Well, the secondary part about point #1 (the bit about “this passes the Bechdel test, like everything else we broadcast! Also, our sitcoms contain jokes!”) still stands.
            1. illhousen says:
              Not arguing. It’s obvious the author has a chip on his shoulder about the test. Or just heard about it and thought it’s a good target for mocking, whether or not it fits the world.
        2. illhousen says:
          Also, I can just see someone writing a letter to Mosfilm about women being underrepresented and reduced to secondary roles and talking only about men (I am not familiar enough with Soviet movies to tell if it’s true for them, but I suspect it is), censure guys agreeing and passing the memo above about the issue.

          Then some politician would tell a long speech about how women are valuable members of the community, same as men, so they should be fairly portrayed by Soviet media and have realistic dialogues about worldwide Revolution and the inevitable victory of communism.

          Then a committee will be created to research and address the issue.

          Nothing would actually be done because the committee would be a sinecure for politicians’ relatives, but there would be much back-patting about how they are better and progressive than the rotting West.

          1. Farla says:
            Honestly, I long for the day politicians care enough about my feelings for empty pandering.
      3. Farla says:
        Yeah, I think America’s still messed up by all that. Their response to the Soviets saying “we’re for all these good things!” was not “are not, we are!” but “well then FUCK THOSE THINGS!”

        I wonder how much less stupid the religious debates would be today if we hadn’t been defining ourselves as not-godless-commies.

    3. Farla says:
      It makes more sense if you understand that some people view this sort of thing as censorship.

      So the idea is that in the dystopian hellhole of North Am, jackbooted thugs break down your door and force you, at gunpoint, to write in a line about a cat so your script passes the Bechdel test, even though that’s terrible writing, ruining your brilliantly crafted white-guy-appropriating-slavery-to-murder-robots masterpiece by forcing tokenism on you.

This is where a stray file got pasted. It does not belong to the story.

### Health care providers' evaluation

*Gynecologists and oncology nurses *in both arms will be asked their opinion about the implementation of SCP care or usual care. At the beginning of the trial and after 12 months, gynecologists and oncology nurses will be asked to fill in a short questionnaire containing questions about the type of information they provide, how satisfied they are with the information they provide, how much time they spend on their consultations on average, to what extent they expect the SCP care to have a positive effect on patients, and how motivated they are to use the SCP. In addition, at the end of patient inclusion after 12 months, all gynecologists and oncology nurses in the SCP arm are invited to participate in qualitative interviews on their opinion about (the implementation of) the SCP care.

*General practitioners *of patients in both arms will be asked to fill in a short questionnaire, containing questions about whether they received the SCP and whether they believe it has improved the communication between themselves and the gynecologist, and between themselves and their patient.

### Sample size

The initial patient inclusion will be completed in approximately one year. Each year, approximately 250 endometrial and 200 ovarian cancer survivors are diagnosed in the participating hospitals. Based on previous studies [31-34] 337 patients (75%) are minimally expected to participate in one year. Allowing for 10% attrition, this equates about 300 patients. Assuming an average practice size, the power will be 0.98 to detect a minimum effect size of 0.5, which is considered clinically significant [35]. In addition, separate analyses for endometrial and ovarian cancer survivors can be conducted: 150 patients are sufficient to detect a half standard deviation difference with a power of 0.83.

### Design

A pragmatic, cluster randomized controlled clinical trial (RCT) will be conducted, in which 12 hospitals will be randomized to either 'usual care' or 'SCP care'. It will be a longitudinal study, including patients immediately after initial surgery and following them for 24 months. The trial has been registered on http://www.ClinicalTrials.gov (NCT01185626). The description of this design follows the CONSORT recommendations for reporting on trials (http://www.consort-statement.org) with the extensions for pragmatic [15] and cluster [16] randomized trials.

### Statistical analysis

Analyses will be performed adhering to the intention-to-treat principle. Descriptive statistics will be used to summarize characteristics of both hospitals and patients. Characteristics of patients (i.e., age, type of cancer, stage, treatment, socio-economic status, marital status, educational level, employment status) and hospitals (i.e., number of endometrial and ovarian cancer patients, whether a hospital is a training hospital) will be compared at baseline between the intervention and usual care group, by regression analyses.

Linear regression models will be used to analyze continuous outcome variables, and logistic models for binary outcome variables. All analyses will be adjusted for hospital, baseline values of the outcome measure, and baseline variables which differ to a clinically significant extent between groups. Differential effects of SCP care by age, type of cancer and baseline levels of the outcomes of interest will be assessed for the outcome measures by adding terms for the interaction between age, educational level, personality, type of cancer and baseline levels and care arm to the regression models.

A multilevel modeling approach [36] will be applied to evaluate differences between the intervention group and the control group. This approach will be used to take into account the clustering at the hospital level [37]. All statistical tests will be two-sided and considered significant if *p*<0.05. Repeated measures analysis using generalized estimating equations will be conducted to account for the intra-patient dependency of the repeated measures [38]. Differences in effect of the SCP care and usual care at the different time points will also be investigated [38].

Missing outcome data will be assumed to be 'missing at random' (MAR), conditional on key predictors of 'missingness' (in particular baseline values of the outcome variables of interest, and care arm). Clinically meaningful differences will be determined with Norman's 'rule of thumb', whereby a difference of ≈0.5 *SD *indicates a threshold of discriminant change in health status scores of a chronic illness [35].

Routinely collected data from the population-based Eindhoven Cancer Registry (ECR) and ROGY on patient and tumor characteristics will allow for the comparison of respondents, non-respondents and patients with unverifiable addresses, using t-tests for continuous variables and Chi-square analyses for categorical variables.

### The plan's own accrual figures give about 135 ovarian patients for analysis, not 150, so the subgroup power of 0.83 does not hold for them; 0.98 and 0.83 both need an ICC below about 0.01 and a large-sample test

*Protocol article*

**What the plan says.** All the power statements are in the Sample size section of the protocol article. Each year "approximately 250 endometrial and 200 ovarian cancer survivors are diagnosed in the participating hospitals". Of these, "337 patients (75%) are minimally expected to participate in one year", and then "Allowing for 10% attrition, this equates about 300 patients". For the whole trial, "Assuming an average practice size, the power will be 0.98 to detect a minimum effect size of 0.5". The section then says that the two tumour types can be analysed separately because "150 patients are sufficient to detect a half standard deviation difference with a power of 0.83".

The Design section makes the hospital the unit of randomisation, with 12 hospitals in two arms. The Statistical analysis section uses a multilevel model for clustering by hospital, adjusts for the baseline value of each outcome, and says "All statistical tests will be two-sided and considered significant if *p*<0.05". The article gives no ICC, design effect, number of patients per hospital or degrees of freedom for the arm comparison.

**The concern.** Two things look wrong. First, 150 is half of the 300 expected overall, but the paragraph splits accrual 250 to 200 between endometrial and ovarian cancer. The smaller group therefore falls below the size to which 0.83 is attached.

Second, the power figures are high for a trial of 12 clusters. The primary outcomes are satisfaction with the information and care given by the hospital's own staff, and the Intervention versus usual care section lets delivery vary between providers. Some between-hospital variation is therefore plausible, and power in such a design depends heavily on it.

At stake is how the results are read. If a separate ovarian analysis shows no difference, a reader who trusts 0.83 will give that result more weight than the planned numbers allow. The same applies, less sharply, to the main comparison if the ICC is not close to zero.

3. SpoonyViking says:
    Will you try and take a look at the older versions of the comic, Farla? The original one from the sixties and the Valiant Comics sequel in the nineties?
    1. Farla says:
      Unless there’s some reason to think they’re way, way more entertaining than the insanely boring summaries were, no. I gleaned enough to know the blonde girl wins the “love triangle” and I think that’s all that’s relevant.
      1. guestest ever says:
        There’s another woman to form a triangle with? But those “s probably means it’s just fakepregnant fakewife, which I’m sure either doesn’t exist at all or is another robot for plot twist…

        I’m gonna bet on another robot. Then the hero could dump her and her hologram baby for the real human chick. That’s more like these dudebros’ style.

        1. Farla says:
          It saddens me how close you are. Soon you will know all of it, as I do, and as I do, you will regret that.
      2. SpoonyViking says:
        Well, to be honest, the request was mostly a selfish one; I enjoy playing the antiquarian for these kinds of narratives quite a bit, and I thought I’d get you to do the work for me. :-P
        Seriously, though, there’s one thing about the Valiant revival (not a reboot, unlike this one) which seemed interesting; apparently, that series actually made an effort at distributing blame equally between humans and robots for the impending Human-Robot War, and Magnus apparently also treated robots capable of independent thought as humans. I thought it might be interesting to see whether it serves as a counterpoint to this reboot, or whether, despite all its good intentions, its execution is still flawed.
        1. Farla says:
          Eh, maybe I’ll look, but my experience with comics has been that they absolutely never treat nonhumans as actual equals, you just get Pokemon-style situations where one group is good for treating them with more respect than another while neither is actually living up to the claim.
  4. Zephyr says:
    So is she “Human Hunter” because she’s a human who hunts, or because she hunts humans?
    1. Farla says:
      It’s a joke based on him being a robot fighter.

      Admittedly, making a stupid title to make a joke about how your main character and book have a stupid title is in itself stupid, but that’s comics. It’s considered the height of awesomeness to incessantly drop references, while you can never actually fix any of the glaring flaws.